School of Medicine
Showing 21-28 of 28 Results
Billy W. Loo, Jr., MD, PhD, DABR
Professor of Radiation Oncology (Radiation Therapy) at the Stanford University Medical CenterOn Partial Leave from 04/01/2020 To 09/30/2020
Current Research and Scholarly InterestsMy clinical specialty is radiation treatment of thoracic cancers.
My research is on developing next-generation ultra-rapid radiation therapy technology (PHASER) and studying the radiobiological effects of FLASH treatment.
My clinical research is on advanced 4-D image-guided radiation therapy and stereotactic ablative radiotherapy (SABR), and functional and metabolic imaging and imaging biomarkers.
Associate Professor of Biology
Current Research and Scholarly InterestsOur research interests are to elucidate the contribution of chromatin to mechanisms that promote genomic integrity.
Assistant Professor of Radiation Oncology (Radiation Physics)
Current Research and Scholarly InterestsThe Physical Oncology Lab is interested in making a lasting impact on translational cancer research by building novel physical tools and methods.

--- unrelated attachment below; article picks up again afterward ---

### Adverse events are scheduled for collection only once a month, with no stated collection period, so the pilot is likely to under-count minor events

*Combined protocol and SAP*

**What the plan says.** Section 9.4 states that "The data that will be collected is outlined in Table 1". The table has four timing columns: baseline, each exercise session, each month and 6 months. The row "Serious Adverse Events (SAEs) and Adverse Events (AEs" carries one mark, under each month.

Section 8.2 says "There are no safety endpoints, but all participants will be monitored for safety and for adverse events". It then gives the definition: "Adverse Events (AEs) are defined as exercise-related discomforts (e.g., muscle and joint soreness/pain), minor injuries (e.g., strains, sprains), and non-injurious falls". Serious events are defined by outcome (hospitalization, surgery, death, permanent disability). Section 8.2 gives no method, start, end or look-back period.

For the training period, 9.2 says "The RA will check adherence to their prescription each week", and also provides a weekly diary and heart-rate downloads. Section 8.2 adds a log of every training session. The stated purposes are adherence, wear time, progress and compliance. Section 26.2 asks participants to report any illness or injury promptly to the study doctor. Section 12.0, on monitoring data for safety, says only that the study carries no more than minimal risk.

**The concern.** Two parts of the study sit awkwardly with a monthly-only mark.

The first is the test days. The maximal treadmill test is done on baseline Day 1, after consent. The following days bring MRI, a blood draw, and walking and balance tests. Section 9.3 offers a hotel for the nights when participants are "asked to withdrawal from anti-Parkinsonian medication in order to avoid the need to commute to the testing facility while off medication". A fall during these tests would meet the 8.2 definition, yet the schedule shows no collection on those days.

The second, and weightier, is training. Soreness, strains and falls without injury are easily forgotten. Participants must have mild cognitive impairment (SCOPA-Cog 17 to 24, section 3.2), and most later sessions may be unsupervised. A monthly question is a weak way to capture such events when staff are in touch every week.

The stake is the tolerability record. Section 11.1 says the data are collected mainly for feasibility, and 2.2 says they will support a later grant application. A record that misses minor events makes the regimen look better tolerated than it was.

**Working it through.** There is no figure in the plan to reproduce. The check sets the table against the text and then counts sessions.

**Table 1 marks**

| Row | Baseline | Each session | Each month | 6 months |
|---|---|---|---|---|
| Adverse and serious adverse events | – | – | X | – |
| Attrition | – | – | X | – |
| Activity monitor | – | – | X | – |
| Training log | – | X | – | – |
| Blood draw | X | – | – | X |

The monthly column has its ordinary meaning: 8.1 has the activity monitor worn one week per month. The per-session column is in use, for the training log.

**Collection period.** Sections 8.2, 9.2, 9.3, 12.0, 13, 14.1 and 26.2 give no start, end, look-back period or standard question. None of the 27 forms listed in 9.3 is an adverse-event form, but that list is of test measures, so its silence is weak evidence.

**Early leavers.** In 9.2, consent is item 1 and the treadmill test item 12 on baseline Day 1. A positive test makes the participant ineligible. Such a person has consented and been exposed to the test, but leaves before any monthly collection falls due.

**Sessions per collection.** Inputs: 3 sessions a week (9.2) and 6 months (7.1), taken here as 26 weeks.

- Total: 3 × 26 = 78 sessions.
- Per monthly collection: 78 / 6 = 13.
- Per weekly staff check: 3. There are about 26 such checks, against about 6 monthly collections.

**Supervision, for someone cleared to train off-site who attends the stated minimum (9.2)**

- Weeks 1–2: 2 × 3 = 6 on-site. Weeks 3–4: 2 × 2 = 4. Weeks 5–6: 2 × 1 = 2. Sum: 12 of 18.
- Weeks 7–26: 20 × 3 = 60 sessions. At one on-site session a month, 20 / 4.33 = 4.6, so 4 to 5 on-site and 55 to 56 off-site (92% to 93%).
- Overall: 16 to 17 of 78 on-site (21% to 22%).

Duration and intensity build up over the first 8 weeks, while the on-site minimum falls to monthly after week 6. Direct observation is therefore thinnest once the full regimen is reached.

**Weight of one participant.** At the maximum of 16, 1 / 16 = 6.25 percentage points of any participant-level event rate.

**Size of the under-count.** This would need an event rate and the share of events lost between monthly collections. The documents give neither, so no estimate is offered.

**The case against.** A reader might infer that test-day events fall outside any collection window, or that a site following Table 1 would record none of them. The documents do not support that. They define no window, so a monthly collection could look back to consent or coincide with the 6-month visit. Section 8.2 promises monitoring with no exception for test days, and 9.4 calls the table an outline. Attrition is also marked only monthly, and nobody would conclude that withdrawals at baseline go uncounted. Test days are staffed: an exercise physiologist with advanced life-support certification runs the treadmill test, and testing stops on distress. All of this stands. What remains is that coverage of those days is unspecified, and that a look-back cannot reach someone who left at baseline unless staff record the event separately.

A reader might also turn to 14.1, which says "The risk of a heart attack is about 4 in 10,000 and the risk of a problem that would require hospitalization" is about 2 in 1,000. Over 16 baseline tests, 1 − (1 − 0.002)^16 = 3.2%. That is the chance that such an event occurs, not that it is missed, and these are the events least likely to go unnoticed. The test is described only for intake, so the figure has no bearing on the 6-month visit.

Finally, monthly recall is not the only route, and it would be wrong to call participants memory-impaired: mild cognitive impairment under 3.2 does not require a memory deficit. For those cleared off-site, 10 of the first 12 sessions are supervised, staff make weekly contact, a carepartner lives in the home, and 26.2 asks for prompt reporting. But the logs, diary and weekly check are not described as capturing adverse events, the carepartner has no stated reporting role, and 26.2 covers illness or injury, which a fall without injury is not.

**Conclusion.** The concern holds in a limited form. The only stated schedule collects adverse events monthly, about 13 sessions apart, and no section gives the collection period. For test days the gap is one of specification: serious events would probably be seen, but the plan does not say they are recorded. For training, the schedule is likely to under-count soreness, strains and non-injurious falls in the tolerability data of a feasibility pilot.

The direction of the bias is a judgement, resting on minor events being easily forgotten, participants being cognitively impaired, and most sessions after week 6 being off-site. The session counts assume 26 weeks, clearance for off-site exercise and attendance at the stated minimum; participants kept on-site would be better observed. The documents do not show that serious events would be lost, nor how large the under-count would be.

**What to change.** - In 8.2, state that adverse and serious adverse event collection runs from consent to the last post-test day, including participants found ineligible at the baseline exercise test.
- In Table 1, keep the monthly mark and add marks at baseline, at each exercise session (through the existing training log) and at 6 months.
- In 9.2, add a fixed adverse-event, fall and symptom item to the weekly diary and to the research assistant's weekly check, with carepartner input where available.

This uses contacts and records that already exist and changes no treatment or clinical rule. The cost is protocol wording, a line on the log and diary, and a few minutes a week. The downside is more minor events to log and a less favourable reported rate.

Scott G. Soltys, MD
Associate Professor of Radiation Oncology (Radiation Therapy) and, by courtesy, of Neurosurgery at the Stanford University Medical Center
Current Research and Scholarly InterestsMy clinical and research interests focus on the development of new radiation techniques involving stereotactic radiosurgery and radiotherapy for the treatment of malignant and benign tumors of the brain and spine, as well as functional disorders such as trigeminal neuralgia.
Jacob Haimson Professor and Professor, by courtesy, of Electrical Engineering
Current Research and Scholarly Interestsartificial intelligence in medicine, Image-guided intervention, molecular imaging, biologically conformable radiation threapy (BCRT), treatment plan optimization, optimization, application of molecular imaging to radiation oncology.
Assistant Professor of Radiation Oncology
Current Research and Scholarly InterestsOne hallmark of cancer is that malignant cells modulate metabolic pathways to promote cancer progression. My professional interest is to investigate the causes and consequences of the abnormal metabolic phenotypes of cancer cells in response to microenvironmental stresses such as hypoxia and nutrient deprivation, with the prospect that therapeutic approaches might be developed to target these metabolic pathways to improve cancer treatment.